Only at it a few weeks, he’d decided life was too short to be this unhappy.

So he’d tapped the one resource he had. The one resource he didn’t want to rely upon. But he couldn’t be picky.

To that end, he’d sucked up what pride he’d had left and called Gray.

And Gray being Gray, the man had delivered.

He had a contact in the Franklin County sheriff’s office. Apparently a number two was needed, the previous chief deputy having retired and the remaining deputies all too green to take over as second-in-command.

It was perfect. The pay would be good, the setting familiar.

Smaller town than Louisville, for starters. That was important. More affordable and, with its historic bent, would feel like his old normal back in good old Nelson County. Still wouldn’t be Bardstown, but it wasn’t like he could go back there easily. The city council had hired a new police chief with whom they were perfectly happy and didn’t seem to have any inclination to leave.

Besides, he’d finally sold his house.

First day on the job that warm late fall day, he got down to the basics. Duties, weapons, meet and greet all the folks in the office.

They all smiled at him, all seemed genuine.

Like knew like.

When he was drawn into his boss’s office after making the rounds that first morning, he knew he was in for the low-down on how things really operated.

“Drugs are a big problem. Get ready to deal with a lot of junkies,” Sheriff Dicken said. A short, stout, ruddy-faced man, he had absolutely no hair on top of his head and seemed annoyed with everyone, no exceptions.

“What about state government? I suppose it’s different because of that element?”

“Exactly. They’ve got the state police—headquarters are here as well as Post 12. But we’re closer physically to the capitol than either of those sites. And then there’s simple manpower issues and costs. We get paid a nice bit to do security up on the hill,” he said, referring to the physical capitol building as well as the executive mansion.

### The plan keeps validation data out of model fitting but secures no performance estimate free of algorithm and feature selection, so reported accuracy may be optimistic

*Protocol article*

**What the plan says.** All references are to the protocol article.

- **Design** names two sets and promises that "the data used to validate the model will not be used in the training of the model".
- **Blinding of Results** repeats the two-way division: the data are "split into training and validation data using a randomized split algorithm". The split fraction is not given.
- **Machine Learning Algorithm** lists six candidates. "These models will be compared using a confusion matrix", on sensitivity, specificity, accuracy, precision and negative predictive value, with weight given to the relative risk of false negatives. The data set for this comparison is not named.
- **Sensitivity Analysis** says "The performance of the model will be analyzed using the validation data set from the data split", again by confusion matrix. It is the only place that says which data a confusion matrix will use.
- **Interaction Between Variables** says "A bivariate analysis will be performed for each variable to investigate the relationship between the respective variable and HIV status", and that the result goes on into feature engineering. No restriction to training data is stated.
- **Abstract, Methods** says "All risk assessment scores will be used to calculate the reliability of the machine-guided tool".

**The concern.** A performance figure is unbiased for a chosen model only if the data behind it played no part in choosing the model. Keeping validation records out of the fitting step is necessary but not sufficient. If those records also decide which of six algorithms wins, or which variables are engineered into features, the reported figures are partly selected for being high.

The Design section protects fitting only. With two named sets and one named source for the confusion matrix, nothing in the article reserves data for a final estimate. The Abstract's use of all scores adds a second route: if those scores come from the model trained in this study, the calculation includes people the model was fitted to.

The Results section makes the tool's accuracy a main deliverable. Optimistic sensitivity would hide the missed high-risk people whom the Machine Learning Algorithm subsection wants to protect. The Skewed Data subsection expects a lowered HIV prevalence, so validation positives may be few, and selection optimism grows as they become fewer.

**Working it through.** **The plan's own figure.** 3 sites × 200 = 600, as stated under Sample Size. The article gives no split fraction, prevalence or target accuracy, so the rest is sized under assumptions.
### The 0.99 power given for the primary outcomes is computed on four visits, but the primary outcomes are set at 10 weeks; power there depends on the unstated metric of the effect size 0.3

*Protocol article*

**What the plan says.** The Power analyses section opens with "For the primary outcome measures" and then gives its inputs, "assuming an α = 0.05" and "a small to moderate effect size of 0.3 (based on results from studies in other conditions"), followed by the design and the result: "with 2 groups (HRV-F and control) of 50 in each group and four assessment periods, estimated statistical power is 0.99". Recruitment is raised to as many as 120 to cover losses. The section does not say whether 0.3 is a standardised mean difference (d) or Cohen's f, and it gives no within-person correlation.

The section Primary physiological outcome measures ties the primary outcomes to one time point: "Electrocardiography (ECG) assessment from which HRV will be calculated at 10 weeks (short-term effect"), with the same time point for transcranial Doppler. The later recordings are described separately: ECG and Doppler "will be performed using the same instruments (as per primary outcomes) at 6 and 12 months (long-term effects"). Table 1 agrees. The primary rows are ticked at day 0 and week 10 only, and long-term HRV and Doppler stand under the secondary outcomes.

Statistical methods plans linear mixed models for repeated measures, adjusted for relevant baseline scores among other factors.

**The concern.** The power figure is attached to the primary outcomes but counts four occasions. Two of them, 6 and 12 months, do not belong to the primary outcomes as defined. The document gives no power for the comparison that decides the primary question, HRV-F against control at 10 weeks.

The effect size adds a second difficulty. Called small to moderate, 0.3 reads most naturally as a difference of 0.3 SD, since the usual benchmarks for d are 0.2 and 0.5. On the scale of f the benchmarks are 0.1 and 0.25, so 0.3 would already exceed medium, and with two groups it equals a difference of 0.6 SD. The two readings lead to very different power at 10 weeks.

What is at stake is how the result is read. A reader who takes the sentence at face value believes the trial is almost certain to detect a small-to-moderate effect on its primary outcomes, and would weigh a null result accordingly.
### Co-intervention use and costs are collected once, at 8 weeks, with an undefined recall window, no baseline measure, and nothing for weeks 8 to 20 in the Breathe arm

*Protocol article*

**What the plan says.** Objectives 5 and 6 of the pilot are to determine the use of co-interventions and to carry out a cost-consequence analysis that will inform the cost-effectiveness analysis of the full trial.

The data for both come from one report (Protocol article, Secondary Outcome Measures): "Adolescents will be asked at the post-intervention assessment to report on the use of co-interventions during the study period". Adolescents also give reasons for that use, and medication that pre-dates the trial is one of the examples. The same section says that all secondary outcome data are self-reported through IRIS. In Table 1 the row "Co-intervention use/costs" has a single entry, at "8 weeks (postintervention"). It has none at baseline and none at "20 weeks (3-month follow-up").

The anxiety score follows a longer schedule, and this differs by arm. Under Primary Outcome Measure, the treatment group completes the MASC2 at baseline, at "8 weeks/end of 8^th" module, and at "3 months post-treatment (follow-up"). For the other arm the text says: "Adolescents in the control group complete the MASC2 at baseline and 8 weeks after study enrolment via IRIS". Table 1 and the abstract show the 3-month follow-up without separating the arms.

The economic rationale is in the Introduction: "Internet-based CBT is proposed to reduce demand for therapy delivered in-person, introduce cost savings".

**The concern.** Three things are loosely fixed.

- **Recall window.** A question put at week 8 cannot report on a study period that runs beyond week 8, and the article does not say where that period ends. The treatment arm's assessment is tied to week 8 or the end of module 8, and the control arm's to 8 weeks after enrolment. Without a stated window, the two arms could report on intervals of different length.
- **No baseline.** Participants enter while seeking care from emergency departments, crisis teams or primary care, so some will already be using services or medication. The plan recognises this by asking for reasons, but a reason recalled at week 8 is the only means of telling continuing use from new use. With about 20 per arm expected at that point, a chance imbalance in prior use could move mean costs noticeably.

“So we cover stuff for the state troopers.”

The sheriff shrugged. “They say it makes economic sense for the state. For us, the same. So we have a memorandum of understanding. We provide security on a fairly regular basis for the executive mansion and for the governor and first family as needed.”

“Sounds interesting. Do we provide security for any other officials?”

“Rarely. Only as a backup plan. Oh, sometimes we do security and escorts for the lieutenant governor and family—and that means his daughter, his wife is deceased—but that’s not very often. Might be called upon to do security for a few state officials during Derby.”

“Anything going on today?”

“As a matter of fact, there is. You get to jump right into it. There’s a bill-signing ceremony out at the state wildlife preserve at the western end of town.” The sheriff shook his small bald head. “Not sure why the state troopers can’t do it. The post is out that way, for crying out loud. But I won’t complain. It’s money in our pocket if they want to turn down the job.”

“Will you be there?”

“No, but I’m sending you and Crawford,” he said, referencing one of the other deputies Ting had met only minutes earlier. “There will be some armed state and wildlife officials there as well, but discreetly. Even though they have law enforcement powers, sometimes people get freaked out when they see them acting like security. There, they just look like they’re supposed to be there, which is the truth. But that only means you guys will be necessary in addition to the regular executive security detail. It will only be the governor, lieutenant governor, and a few members of the legislature. Supposed to last only an hour, but you can count on doubling that, considering all the politicians who will be there.” The sheriff shook his head. “Crazy to set something up outdoors in November, but looks like they got lucky and it’s a nice day. Last I looked, it’s in the seventies out there. Go figure. At least the heat will make the thing go quick.”

After a fast snack, a cup of coffee, and trip to the loo, Ting and Deputy Crawford were on their way to the western part of town, with Ting riding shotgun. He wasn’t going to get the privilege of actually driving a cruiser, he figured, until he’d spent more time on the job. These people had to trust him. Even if he was nominally number two in the office now. He could respect that. Although technically he was their superior, it was much more important as the new coworker to get along and develop good relationships. He had to earn it.